Technology has made our lives easier but has also brought serious risks. Today predators attempt to get to your children and entice them into hurtful relationships. How can we protect our children? Parents need to be informed.
John DiGirolamo has researched internet safety and has published several books. He gave information from his book, It is Not About the Predator.
Cynthia: Technology has made much of our work easier. When I grew up, we didn’t have microwaves and cell phones. We had to put things in the oven and to be able to imagine putting a plate in the microwave or a paper plate in microwave is amazing. But today we also have the Internet and as far as our children are concerned that creates a lot of danger. We want to make sure that our kids are safe because the world is a very different place than when we grew up. Today I have John Gerolamo he is a man who has written on safety on the Internet and human trafficking. I had the mistaken impression for years the human trafficking happened elsewhere or that it happened on the border. But it happens right in your house because you have an internet. So, John is going to tell us a little bit about what these people are doing. Welcome, John.
John: Hey, thanks for having me on the show. I really appreciate it.
Cynthia: Tell us about what is happening out there on the Internet.
John: Sure. So, you know the I think the first thing to kind of level with the audience to help them understand is that today’s kid and teen is different from any other generations. They’ve grown up with technology since day one, and they view having many friends and followers as a goal. I view that as a problem because I guarantee that if your high schooler has 1000 friends which is not that uncommon, they’ll have somebody in there that’s not really your friend. It’s a predator. It’s somebody that they don’t know, but today’s team looks at online relationships in a similar way to kind of face-to-face real relationships, and that’s kind of different than other generations. And so, they’re a little bit more trusting of people that they’ve met online, and these predators are out there looking for trouble. You know your kid may not be looking for trouble, but I guarantee trouble is looking for them.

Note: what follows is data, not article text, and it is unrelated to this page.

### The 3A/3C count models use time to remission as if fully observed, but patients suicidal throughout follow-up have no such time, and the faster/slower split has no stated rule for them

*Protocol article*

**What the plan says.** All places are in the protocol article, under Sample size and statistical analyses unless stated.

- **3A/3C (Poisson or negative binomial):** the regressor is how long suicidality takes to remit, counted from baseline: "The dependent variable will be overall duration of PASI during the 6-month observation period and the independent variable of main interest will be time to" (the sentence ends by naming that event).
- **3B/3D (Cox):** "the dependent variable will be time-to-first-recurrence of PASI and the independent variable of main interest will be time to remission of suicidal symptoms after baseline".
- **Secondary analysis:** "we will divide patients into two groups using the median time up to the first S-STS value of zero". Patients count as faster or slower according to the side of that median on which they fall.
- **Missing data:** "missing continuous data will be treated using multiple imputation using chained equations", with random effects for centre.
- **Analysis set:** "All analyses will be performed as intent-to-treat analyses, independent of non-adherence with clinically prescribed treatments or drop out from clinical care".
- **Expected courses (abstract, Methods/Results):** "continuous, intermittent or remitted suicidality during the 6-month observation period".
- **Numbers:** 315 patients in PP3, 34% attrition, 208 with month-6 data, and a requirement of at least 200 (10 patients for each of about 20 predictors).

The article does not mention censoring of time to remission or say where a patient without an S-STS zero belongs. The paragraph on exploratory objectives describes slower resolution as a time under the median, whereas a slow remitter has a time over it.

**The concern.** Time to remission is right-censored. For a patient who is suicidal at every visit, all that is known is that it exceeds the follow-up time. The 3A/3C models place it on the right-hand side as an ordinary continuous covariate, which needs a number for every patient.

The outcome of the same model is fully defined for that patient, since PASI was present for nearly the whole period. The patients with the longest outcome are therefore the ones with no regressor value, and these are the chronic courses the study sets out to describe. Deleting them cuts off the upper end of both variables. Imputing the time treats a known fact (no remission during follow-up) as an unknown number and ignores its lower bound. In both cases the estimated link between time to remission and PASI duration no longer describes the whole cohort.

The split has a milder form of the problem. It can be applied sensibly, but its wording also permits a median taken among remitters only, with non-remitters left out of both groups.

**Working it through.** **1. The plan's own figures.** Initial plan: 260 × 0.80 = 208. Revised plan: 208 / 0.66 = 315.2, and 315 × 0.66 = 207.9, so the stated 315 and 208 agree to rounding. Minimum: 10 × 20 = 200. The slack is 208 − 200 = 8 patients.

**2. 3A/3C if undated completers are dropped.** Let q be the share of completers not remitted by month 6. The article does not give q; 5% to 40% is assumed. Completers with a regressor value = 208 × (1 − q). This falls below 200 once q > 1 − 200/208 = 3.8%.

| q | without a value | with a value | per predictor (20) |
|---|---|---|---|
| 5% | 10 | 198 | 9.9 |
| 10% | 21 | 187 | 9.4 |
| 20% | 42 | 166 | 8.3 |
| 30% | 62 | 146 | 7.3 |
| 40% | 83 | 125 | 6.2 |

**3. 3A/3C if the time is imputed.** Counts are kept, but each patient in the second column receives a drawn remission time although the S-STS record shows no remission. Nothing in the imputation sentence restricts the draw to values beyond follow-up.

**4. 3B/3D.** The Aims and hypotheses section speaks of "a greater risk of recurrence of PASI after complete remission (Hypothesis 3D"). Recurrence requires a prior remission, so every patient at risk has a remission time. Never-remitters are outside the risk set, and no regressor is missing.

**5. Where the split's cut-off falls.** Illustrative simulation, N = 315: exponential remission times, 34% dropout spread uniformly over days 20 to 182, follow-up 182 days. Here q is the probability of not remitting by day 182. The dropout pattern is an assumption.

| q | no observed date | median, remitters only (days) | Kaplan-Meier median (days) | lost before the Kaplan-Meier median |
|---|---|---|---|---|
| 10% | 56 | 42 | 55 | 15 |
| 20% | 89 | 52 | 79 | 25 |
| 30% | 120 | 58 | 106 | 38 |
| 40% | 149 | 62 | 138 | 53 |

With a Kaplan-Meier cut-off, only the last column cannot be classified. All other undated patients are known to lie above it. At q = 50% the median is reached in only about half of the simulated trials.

Cynthia: So, what do these predators look like, and what do they do?
John: As far as what they look like you really can’t tell what a predator looks like just from visuals or physical descriptions. Now what they’ll do is, they will set up many times a fake profile of somebody of similar age of similar interests. So, for example, if your teenager is really into soccer, they’re going to set up fake profiles like that, and if you look at stats from say you know the National Center of missing and exploited children, they point out that predators are looking for three things they want to extort money out of that teenager. They want to get explicit pictures, or they want meet for some kind of encounter. And so that’s what they’re after. Sometimes they’re very quick about what they’re wanting and then other times they’re going to groom that person over a longer period. They’re going to typically send out hundreds of friend requests seeing who’s going to respond to them, and the teenager that does respond is the one that they’re going to zoom in on.
Cynthia: So, you talked about grooming, and I’ve heard a lot about that. Can you describe the grooming process?
John: Sure, so the first thing they’re really going to want to do is they’re going to try to gain some type of trust with that person. A lot of times a teenager will go online because they’re bored or they’re lonely, and as soon as the predator finds out what’s going on in that person’s life that’s when they’re going to lie to them. They’re going to say, especially if they have a fake profile, that they have similar interests. They’re going to want to befriend that person and affirm whatever they’re doing, whatever they’re thinking. They’re also going to try to isolate that person from their friends and family. They’re going to say that you know the predator is the only one who really cares about them and really understands them. A lot of times that’s going to lure that teen away from their real family and their real friends, and those are some of the tactics that they use to initially get that trust and get them really manipulated.